“Nurses are the eyes and ears of the doctor. We have to recognize and interpret changes in patient status, and be able to relay that information to the doctor in a way that is quick and effective. A lot of the time the doctor isn’t in, and you have to catch him or her over the phone. You have to be detailed, clear and concise, and roll with the punches.”
OneDublin.org: How does nursing in a school district differ from your experiences working in a hospital?
Meadows: “In a school setting you aren’t dealing with acutely ill kids, it’s a lot of preventative care and trying to catch the kids that have slipped through the cracks. We do tons of outreach, state-mandated screenings for vision and hearing problems, following up with students where the families can’t afford glasses or additional tests by an audiologist and referring them to get the care that they need.
“I also deal with case management, including participating in 504 Plan meetings and IEPs. 504 Plans are for students with certain life-altering medical conditions like diabetes or Crohn’s disease, and make sure that students are allowed all the things that they need for their condition, like access to the bathroom or water, the ability to test their blood sugar whenever they want to without getting penalized, the ability to carry their glucagon for low blood sugar, and so on. Preventative care is very different from a hospital where people are already sick. Preventative care also includes a lot of education, educating teachers about health conditions that impact their students, being proactive if a teacher notices something wrong with a student in their class. We do whatever is needed of us to help prevent problems that interfere with learning.”
OneDublin.org: Outside of school you work as a fitness trainer. What sparked your interest in physical fitness?
Meadows: “When I was at Dublin High School I was on the cross country team and the swim team. I started competitive swimming in the 4th grade with the Pleasanton Seahawks. I had always loved to run and joined cross country in my freshman year, and absolutely loved the sport. I was an endurance athlete, focused on distance running and swimming. From an early age fitness has been important to me.
“When I was St. Mary’s College I joined 24 Hour Fitness and started taking group exercise classes, specifically the Les Mills format, which is a fitness company based out of New Zealand. Fitness helped me maintain a good balance when I was in school, significantly reducing my stress while keeping me healthy. I felt better, slept better and fitness kept me sane! I loved taking the classes so much that after a year and a half, in the middle of nursing school, I decided to start teaching fitness. I wanted to do for people what certain instructors had done for me: teaching me how to develop a strong body, maintain calm in times of stress, and maintain a sense of balance.”
OneDublin.org: For the student or adult that is super busy and doesn’t feel he or she has time for fitness, what advice do you have?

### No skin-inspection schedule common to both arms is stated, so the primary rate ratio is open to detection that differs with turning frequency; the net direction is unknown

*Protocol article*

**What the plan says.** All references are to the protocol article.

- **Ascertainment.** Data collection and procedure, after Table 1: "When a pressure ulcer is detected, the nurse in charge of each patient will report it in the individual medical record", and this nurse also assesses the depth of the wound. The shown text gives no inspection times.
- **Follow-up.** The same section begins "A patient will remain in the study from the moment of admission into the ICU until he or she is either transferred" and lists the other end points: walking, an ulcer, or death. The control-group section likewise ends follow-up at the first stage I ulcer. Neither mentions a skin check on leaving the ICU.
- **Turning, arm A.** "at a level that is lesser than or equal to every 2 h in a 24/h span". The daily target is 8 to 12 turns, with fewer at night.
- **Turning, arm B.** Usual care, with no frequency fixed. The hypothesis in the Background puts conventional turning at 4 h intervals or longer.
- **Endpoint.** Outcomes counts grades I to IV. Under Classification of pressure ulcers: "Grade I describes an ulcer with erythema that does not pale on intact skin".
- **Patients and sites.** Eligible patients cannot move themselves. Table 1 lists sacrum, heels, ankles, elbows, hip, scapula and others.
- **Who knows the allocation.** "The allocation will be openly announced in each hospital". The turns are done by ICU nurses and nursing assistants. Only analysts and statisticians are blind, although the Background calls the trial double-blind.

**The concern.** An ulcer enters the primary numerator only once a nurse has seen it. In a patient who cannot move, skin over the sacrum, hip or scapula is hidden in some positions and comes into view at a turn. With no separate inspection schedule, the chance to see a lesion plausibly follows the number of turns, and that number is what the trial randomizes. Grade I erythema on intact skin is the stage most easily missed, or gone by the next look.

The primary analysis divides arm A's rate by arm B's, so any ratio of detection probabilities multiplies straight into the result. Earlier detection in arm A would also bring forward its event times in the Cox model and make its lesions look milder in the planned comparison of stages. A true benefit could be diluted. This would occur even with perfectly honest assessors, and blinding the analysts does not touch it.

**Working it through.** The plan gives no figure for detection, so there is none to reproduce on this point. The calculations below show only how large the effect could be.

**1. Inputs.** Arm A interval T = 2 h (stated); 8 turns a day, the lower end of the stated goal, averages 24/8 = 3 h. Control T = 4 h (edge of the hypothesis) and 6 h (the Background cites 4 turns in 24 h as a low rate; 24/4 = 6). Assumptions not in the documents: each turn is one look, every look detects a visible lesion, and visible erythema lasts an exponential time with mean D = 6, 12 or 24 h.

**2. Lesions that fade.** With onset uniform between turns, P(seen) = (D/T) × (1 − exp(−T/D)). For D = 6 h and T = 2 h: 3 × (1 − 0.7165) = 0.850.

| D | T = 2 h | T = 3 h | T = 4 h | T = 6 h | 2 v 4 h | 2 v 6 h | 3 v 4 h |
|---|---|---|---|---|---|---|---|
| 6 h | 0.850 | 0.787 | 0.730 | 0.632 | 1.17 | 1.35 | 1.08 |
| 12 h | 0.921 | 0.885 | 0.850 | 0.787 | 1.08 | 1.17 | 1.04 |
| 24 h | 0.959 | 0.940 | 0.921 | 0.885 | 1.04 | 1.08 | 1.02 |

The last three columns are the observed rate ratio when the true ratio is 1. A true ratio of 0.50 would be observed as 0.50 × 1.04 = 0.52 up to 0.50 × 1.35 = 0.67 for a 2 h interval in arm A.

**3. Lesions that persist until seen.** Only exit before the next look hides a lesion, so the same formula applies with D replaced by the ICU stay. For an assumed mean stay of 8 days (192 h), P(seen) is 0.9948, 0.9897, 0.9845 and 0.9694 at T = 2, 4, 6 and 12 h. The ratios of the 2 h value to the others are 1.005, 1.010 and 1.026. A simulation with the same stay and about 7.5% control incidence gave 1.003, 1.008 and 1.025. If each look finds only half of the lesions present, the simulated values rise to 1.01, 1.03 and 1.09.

Meadows: “My biggest thing when I feel overwhelmed is to map out on my calendar all of the things I think I need to get done on a given day, and prioritize them. Even if you just do 30 minutes of something it’s better than nothing. If you don’t have a gym membership you can do something at home, in your garage.
“Think of it as finding time for yourself. If you feel more energized in the morning, maybe set your alarm clock a bit earlier two or three times a week to ease into a new routine, and go on a run. Or 30 minutes before you’d normally wake up do a yoga sequence, if that’s what you really need to help you relax. It’s all about finding times during the day when you can include bursts of activity: I’ll take my dog for a walk at this time, or I can block out a bigger chunk of time to go to the gym. I recommend taking your gym bag with you to work so you can go on your lunch break or go right after work so that it is convenient to stay fit.
“You don’t need a big space to be active, and you can involve your kids. Perhaps have them ride their bike while you go on a run, or play soccer together. Get everyone moving.
“I also recommend starting small, make little changes that you can sustain, and find something that you really, really love. There something active for everyone. And don’t beat yourself up if you can’t get to the gym one day. It’s all about overall balance.”
OneDublin.org: You attended Dublin Elementary School, Wells Middle School and Dublin High School; now you are back working for the Dublin Unified School District. What’s it like to work for the District that educated you?
Meadows: “I ran into my 4th grade Ms. Stanchina teacher on Friday, who now works at Fallon, my boss Tess Johnson was my principal at Dublin Elementary School. It’s neat working with and running into people that have known me since I was a kid. I’ve received nothing but congratulations, positive encouragement and support because everyone I’ve encountered loves that I’ve come back into the District, and back to my roots.
“Coming full circle is just another example of how Dublin High School provides a great education and foundation for kids to move on and delve into the profession or career that inspires them. The high school, and the District, is so different from when I went I attended Dublin schools. The DHS campus is gorgeous and the quality of education is terrific. I like being back where I started and play a role in supporting kids by keeping them healthy, because health kids learn better!”